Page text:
Car technical information, TSBs,
diagrams and repair manuals for DIY repairs
We often receive questions about where to find specific car or truck repair manual or other technical information, such as Technical Service Bulletins (TSB), certain diagrams, or specifications such as correct transmission fluid type, torque specifications, check engine light codes and so on.
To help you get this type of information, we have partnered with Alldata DIY website where you can get an instant access to automotive diagnostic and repair information for a small fee. We use this website often ourselves. This is the type of information auto repair shops use. You can try their demo to see how it works. Here is the link: ALLDATAdiy
What you can find there:
Recalls - important information about potential vehicle problems discovered by the auto manufacturers.
Diagnostic procedures - with troubleshooting charts, diagrams, specifications, procedures, etc.
Repair manual - With the torque specifications, instructions, part numbers, diagrams, standard procedures, etc.
Check Engine Light codes - with description and troubleshooting procedure for a certain trouble code.
Specifications - For example, fuel tank capacity, engine oil capacity, what type of fluid to use in an automatic transmission or in a rear differential, mechanical specifications, such as compression, torque, oil pressure etc.
Component location - you can find, where is a certain component or a part located in your car or truck
Diagrams - various diagrams such as an electrical wiring diagram, a car stereo connection diagram, a vacuum diagram, a drive belt ( serpentine belt) diagram, a timing belt diagram with installation marks, etc.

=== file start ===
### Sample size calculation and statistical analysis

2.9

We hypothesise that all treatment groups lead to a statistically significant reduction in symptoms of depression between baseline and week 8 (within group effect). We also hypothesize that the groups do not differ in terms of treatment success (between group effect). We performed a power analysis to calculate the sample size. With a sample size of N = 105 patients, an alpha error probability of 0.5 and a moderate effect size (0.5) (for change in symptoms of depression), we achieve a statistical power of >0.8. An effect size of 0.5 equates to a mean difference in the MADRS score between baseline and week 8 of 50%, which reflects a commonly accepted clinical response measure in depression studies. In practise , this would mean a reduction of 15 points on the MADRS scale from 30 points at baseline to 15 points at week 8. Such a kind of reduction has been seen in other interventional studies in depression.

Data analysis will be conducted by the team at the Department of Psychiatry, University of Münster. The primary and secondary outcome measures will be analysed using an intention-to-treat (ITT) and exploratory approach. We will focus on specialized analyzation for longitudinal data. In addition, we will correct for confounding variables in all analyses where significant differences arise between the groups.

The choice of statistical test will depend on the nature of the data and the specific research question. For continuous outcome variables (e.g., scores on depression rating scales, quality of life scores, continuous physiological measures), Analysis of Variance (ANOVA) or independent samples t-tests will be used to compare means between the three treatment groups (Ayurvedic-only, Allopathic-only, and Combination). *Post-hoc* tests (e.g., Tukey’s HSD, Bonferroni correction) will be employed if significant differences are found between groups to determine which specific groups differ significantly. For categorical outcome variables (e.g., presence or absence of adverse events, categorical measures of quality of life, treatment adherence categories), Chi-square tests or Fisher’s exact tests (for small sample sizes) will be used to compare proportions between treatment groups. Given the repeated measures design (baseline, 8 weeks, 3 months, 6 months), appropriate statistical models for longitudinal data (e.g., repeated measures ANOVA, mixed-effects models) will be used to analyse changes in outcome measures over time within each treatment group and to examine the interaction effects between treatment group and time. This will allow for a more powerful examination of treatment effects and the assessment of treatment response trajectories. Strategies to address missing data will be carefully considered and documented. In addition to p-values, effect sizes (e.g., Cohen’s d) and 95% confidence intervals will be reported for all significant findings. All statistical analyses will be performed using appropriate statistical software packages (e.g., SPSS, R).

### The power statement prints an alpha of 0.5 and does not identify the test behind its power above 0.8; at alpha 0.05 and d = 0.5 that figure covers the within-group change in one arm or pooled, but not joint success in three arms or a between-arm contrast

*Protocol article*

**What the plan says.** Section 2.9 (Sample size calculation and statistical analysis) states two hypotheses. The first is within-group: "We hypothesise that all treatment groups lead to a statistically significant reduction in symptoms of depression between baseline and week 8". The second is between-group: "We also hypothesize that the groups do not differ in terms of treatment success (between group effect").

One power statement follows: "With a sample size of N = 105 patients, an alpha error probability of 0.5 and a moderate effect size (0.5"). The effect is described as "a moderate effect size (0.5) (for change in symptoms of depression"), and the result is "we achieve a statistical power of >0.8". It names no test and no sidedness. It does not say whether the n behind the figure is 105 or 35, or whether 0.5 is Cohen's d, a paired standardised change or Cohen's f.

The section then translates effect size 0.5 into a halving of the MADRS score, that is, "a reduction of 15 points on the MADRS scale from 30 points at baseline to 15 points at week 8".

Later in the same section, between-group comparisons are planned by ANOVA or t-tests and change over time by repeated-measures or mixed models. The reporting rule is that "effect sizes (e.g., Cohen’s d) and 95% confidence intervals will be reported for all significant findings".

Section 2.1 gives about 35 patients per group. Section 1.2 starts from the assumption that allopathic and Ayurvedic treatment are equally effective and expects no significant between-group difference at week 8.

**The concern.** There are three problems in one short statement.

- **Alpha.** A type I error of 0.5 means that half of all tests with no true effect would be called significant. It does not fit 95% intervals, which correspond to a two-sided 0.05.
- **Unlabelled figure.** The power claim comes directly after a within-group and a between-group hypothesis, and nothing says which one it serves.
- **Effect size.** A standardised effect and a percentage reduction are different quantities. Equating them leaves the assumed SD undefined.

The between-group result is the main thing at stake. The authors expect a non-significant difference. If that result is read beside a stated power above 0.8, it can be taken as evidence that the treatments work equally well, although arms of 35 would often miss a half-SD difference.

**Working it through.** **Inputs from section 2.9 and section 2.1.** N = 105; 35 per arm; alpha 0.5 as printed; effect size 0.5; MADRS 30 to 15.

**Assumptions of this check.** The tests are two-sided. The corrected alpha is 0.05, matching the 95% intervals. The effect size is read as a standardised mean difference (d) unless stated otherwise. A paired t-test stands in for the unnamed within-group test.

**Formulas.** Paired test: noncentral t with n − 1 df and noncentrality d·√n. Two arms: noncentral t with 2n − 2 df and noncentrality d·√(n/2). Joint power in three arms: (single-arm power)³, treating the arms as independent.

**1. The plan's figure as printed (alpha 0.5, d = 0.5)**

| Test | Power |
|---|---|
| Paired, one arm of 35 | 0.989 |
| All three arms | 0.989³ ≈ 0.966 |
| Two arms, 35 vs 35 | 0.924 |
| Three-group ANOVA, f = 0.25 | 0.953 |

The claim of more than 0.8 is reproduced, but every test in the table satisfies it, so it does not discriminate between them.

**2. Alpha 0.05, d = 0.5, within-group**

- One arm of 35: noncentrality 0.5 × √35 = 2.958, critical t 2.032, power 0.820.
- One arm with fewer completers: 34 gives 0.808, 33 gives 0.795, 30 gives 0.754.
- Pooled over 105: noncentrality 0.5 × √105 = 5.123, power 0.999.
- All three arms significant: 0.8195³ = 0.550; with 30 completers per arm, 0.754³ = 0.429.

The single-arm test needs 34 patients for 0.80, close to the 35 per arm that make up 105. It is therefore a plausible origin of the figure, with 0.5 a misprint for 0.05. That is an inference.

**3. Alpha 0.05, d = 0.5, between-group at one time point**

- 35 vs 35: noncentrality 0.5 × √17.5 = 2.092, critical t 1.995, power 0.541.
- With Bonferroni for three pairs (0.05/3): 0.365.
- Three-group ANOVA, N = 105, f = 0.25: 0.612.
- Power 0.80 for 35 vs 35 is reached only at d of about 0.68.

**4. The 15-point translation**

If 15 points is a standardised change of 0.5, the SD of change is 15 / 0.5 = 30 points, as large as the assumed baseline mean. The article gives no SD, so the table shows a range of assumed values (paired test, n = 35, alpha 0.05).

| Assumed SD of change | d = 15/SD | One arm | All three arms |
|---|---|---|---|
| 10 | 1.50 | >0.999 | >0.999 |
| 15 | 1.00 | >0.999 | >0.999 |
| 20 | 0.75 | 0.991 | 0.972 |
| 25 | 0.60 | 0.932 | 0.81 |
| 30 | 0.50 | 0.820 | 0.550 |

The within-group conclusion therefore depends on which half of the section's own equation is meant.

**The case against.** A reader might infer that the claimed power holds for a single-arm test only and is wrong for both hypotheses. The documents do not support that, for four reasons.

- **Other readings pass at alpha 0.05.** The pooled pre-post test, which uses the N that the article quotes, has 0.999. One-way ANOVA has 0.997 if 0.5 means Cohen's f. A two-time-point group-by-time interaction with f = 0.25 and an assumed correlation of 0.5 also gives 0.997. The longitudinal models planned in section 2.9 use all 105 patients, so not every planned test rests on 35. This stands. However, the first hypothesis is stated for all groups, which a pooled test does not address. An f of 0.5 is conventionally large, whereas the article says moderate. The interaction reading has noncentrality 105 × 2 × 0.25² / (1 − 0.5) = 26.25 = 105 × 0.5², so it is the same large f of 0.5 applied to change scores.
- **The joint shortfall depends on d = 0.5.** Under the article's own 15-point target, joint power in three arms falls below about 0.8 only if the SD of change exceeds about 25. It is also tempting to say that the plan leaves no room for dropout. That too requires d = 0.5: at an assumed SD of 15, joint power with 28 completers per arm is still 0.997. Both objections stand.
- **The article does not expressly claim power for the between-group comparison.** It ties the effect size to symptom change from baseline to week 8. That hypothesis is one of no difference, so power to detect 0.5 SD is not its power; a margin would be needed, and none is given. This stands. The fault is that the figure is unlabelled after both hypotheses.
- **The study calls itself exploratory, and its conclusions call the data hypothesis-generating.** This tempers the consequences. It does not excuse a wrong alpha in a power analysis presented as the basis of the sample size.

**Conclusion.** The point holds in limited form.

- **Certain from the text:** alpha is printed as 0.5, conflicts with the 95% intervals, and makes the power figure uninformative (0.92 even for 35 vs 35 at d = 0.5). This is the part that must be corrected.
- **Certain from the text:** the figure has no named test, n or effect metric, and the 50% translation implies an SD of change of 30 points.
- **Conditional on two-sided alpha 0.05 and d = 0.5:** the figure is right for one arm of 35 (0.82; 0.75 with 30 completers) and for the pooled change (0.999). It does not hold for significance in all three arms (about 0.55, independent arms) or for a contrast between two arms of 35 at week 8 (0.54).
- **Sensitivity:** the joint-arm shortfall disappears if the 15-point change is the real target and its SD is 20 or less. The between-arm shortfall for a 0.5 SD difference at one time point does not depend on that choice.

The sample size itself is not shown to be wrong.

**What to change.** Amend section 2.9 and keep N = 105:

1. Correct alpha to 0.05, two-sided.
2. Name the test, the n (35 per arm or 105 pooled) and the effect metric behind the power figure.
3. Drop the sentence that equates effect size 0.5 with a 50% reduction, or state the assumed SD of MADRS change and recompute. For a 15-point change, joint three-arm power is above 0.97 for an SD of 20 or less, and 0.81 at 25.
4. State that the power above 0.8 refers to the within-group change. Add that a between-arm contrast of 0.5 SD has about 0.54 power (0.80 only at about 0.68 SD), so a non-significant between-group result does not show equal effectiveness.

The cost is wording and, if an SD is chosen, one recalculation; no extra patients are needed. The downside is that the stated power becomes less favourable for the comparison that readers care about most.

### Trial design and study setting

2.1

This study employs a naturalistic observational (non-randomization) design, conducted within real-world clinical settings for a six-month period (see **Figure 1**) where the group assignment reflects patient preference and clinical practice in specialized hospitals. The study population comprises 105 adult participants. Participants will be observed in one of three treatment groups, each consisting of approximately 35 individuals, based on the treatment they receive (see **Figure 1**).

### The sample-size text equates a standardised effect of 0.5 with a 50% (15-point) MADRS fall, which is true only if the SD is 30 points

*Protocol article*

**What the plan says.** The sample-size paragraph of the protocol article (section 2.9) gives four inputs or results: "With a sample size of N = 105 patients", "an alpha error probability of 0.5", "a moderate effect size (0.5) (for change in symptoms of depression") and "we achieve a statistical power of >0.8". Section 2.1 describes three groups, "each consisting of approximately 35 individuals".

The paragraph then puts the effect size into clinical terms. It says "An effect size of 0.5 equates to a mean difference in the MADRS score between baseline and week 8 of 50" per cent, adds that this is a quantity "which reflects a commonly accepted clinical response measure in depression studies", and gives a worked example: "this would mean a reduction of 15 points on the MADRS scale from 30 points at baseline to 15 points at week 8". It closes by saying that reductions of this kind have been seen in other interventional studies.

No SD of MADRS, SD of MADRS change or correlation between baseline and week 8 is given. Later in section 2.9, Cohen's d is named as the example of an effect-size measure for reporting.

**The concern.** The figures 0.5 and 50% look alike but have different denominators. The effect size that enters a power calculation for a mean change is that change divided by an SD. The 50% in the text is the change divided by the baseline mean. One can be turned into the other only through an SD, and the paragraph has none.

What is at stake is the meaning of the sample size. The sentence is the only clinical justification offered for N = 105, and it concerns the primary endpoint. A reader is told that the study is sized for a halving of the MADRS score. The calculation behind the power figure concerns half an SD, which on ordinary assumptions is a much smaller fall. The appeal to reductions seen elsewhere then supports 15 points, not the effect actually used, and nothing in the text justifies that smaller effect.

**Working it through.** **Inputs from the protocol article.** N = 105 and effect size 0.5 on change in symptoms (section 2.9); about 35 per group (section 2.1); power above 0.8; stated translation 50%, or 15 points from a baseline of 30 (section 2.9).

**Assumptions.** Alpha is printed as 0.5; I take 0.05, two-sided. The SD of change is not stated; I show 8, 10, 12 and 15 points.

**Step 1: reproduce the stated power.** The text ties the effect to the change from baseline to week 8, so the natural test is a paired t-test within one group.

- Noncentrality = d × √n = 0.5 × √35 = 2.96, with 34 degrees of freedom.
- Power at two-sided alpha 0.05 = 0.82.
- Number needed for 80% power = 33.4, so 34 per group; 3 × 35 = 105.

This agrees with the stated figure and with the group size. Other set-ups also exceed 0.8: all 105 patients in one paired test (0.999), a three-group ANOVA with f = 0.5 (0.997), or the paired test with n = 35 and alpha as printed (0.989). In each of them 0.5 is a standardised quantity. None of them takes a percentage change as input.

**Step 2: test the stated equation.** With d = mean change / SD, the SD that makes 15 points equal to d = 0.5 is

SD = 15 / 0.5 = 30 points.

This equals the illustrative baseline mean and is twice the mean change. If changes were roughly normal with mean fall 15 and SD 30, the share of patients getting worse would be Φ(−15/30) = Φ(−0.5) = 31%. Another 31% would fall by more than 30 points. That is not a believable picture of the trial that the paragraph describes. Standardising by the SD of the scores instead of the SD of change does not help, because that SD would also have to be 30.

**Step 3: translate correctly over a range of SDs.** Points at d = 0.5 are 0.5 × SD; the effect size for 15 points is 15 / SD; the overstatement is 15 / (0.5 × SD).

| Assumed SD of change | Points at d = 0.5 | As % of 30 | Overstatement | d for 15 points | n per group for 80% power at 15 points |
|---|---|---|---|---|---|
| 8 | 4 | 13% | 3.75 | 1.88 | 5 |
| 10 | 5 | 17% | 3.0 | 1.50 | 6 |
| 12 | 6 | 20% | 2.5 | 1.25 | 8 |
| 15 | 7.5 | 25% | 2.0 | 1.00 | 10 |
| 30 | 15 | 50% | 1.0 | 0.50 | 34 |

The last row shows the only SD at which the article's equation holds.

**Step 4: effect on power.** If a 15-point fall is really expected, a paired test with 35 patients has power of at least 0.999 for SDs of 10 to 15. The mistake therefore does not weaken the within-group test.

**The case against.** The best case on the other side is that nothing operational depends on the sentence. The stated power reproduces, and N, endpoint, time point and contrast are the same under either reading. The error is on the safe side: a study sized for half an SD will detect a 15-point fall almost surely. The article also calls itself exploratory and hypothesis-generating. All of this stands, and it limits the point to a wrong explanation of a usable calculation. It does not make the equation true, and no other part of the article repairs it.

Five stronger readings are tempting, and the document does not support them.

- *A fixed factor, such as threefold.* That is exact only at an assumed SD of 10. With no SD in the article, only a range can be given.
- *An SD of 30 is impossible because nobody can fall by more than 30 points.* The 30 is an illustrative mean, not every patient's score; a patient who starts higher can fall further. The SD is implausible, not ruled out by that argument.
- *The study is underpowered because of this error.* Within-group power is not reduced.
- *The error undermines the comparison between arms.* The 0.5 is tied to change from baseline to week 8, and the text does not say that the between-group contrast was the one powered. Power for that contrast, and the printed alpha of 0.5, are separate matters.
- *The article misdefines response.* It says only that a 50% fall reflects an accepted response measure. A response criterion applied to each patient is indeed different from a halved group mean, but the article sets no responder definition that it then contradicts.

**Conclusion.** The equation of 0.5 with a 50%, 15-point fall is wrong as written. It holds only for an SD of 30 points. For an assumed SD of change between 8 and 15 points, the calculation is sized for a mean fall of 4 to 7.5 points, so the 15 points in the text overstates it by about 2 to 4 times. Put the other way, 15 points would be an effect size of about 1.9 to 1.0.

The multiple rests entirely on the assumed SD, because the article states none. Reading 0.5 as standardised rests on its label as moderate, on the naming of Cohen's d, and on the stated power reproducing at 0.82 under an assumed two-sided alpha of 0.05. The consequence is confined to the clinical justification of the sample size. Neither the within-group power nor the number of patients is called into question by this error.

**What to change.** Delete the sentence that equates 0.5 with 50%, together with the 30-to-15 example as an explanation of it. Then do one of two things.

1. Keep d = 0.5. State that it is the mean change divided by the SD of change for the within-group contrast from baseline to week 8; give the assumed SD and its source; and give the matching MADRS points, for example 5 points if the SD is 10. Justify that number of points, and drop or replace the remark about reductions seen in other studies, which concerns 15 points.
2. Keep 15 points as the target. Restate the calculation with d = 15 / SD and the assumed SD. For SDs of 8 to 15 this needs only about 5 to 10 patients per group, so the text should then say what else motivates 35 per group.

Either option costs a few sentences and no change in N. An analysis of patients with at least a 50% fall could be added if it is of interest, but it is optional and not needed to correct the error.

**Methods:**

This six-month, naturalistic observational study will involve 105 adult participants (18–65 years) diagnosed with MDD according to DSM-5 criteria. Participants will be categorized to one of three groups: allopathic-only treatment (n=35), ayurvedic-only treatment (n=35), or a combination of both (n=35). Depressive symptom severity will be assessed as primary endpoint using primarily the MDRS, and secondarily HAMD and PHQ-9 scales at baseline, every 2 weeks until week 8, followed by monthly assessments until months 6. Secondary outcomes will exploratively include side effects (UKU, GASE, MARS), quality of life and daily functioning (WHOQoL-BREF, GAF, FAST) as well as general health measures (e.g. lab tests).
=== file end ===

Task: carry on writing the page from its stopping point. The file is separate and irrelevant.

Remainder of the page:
Here are the sample diagrams:
Technical Service Bulletins (TSB) - Bulletins are issued by auto manufacturers for the dealer service departments. Technical Service Bulletins describe some common problems with a certain model vehicle and the proper way to repair such problems.
Your car doesn't start or has some other intermittent problem and the dealer "could not duplicate"? You may want to check Technical Service Bulletins for your vehicle, maybe it's a known problem and the manufacturer knows how to fix it. Planning to repair your vehicle yourself? Again, it's worth to check the Technical Service Bulletins first. Just as an example, a friend of mine had annoying "ticking" or "rattling" noise in his SUV, that happened only under certain condition. The dealer "could not duplicate." We checked the TSBs and found that this was a well-known problem, and the TSB described a simple solution: to install few new felt pieces under the plastic panel, which was done in minutes the problem was gone.
Another advantage checking for Technical Service Bulletins for your car is that in some cases you may find out that the repair might be actually covered by manufacturer, which possibly can save you some money. It's also a lot easier to deal with a dealer's service department when you can back up you repair claim by presenting a copy of TSB related to the problem you are having with your car.
In addition, you can find a lot more information about your car at this website, such as the VIN information, description of acronyms used, conversion tables, how to reset "maintenance required" or "change oil" light, etc.